Troops exposed to explosions in Iraq and Afghanistan are to be checked for brain injury, the Ministry of Defence has confirmed.
The full assessment will be rolled out in the New Year
The MoD said questionnaires had been sent to troops to see if they had signs of mild traumatic brain injury (mTBI).
The survey was triggered by fears in the US Army that up to 20% of soldiers were returning with the condition.
Symptoms include memory loss, anxiety and depression. In 90% of cases they disappear within three months.
The Guardian reported that the Pentagon had designated mTBI as one of the "signature injuries" suffered by soldiers coming back from Iraq.
The MoD said it was collaborating with the US Army to investigate the condition, but a spokesman emphasised that it did not necessarily accept that the disorder was as widespread is it is believed to be by the Americans.
The spokesman said: "It is a very, very complex area. We have no way of knowing whether that [the US assessment] is accurate because there is a level of dispute as to what constitutes mTBI."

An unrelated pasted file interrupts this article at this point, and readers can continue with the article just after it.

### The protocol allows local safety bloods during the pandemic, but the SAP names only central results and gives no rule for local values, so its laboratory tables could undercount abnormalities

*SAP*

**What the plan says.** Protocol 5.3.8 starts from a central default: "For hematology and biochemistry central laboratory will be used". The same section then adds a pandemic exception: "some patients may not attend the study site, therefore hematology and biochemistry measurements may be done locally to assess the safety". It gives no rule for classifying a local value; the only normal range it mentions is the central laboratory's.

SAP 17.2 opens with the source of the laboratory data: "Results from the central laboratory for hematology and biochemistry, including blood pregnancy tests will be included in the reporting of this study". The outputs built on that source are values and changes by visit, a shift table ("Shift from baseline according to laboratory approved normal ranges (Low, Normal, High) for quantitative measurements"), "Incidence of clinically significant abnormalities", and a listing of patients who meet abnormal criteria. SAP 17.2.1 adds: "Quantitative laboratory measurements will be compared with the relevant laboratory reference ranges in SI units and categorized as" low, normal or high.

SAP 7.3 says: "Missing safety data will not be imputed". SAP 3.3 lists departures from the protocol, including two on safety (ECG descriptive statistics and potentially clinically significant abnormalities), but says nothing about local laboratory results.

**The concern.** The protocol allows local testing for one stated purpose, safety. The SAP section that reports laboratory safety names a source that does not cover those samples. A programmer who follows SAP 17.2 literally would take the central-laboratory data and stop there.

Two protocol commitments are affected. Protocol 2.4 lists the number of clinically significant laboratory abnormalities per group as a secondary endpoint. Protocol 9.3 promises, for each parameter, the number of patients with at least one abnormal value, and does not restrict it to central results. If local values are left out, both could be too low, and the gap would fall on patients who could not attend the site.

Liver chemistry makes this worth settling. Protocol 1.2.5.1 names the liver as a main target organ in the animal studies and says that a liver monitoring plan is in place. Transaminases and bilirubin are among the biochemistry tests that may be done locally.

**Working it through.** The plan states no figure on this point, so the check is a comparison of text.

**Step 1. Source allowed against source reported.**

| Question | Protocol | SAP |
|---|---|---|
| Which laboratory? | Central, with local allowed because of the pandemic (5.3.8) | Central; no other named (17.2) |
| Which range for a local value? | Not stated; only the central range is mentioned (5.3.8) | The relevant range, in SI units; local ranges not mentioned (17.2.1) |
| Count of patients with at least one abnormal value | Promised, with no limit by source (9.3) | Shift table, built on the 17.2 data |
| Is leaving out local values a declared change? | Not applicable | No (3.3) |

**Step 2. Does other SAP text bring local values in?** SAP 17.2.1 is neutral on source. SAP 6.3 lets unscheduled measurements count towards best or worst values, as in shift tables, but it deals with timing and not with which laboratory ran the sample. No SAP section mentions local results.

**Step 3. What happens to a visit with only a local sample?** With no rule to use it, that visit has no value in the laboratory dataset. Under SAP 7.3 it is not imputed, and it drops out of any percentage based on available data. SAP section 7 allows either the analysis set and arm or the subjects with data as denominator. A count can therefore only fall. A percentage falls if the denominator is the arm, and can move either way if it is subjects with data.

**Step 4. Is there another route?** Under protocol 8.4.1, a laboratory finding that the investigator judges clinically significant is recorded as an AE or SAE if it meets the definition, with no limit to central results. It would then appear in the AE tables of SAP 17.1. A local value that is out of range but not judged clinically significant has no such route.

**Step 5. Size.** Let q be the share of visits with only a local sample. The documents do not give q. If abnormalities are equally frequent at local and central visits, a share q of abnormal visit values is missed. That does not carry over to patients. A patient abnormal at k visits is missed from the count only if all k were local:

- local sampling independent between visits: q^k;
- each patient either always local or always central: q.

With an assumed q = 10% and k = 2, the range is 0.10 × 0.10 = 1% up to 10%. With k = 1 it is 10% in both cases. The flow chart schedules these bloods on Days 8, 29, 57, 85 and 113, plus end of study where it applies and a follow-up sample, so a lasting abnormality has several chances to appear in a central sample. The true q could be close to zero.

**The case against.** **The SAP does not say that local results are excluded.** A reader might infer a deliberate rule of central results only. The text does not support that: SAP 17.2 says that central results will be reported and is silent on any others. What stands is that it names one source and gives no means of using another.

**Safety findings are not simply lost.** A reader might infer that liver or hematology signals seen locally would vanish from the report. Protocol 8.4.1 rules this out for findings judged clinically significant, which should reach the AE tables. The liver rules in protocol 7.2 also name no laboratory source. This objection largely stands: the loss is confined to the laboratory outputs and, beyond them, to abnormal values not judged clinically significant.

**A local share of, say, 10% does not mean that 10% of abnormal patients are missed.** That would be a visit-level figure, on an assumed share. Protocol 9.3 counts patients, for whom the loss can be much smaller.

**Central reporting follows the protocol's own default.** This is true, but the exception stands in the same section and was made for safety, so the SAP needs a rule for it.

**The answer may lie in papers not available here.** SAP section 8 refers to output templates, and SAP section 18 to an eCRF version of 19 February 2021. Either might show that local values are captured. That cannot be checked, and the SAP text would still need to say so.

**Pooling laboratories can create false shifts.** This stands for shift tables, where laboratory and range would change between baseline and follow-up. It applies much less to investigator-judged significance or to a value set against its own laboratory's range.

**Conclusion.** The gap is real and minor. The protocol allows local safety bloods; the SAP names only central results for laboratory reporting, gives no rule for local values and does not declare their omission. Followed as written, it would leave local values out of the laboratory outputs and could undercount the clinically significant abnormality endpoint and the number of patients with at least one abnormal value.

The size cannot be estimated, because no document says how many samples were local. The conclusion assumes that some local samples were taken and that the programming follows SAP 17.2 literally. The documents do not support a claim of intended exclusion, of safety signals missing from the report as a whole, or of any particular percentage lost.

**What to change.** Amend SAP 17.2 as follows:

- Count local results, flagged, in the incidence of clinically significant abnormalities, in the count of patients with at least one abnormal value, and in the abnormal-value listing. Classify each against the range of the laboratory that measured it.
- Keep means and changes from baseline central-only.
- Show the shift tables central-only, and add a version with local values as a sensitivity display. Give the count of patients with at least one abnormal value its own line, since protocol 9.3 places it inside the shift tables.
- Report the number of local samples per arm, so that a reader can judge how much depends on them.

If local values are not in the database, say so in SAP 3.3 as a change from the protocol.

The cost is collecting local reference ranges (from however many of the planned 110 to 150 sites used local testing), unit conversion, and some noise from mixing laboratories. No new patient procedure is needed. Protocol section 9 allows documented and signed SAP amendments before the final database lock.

He said symptoms may last for as little as 72 hours - and had gone in 80% of cases within two weeks, and in more than 90% of cases within three months.
The questionnaire-based self assessment is currently being trialled in Iraq and Afghanistan, and will be brought to all those who may be affected in the new year.
The questionnaires are supported by a helpline and a website, and there is an mTBI treatment programme at the military rehabilitation centre at Headley Court in Surrey.
The condition is caused by a blow to the head or by being close to an explosion. It can also be sustained in contact sports such as boxing or rugby.
The frequency of improvised explosive devices (IEDs), used as roadside bombs in Iraq and Afghanistan, has put soldiers who have served there at particular risk of the injury.
Shadow defence secretary Liam Fox welcomed the government's move to survey soldiers, but said the US was ahead of Britain in treating the condition and that measures to identify it were needed.
"I now understand the Defence Select Committee in the House of Commons will look into this as a matter of urgency and that I very much welcome."
Kit Malia, a cognitive rehabilitation therapist who will oversee the treatment programme, told The Guardian: "I think the issue is that we don't know whether the Americans are correct.
"But if the American figures are correct, this is massive. Absolutely massive."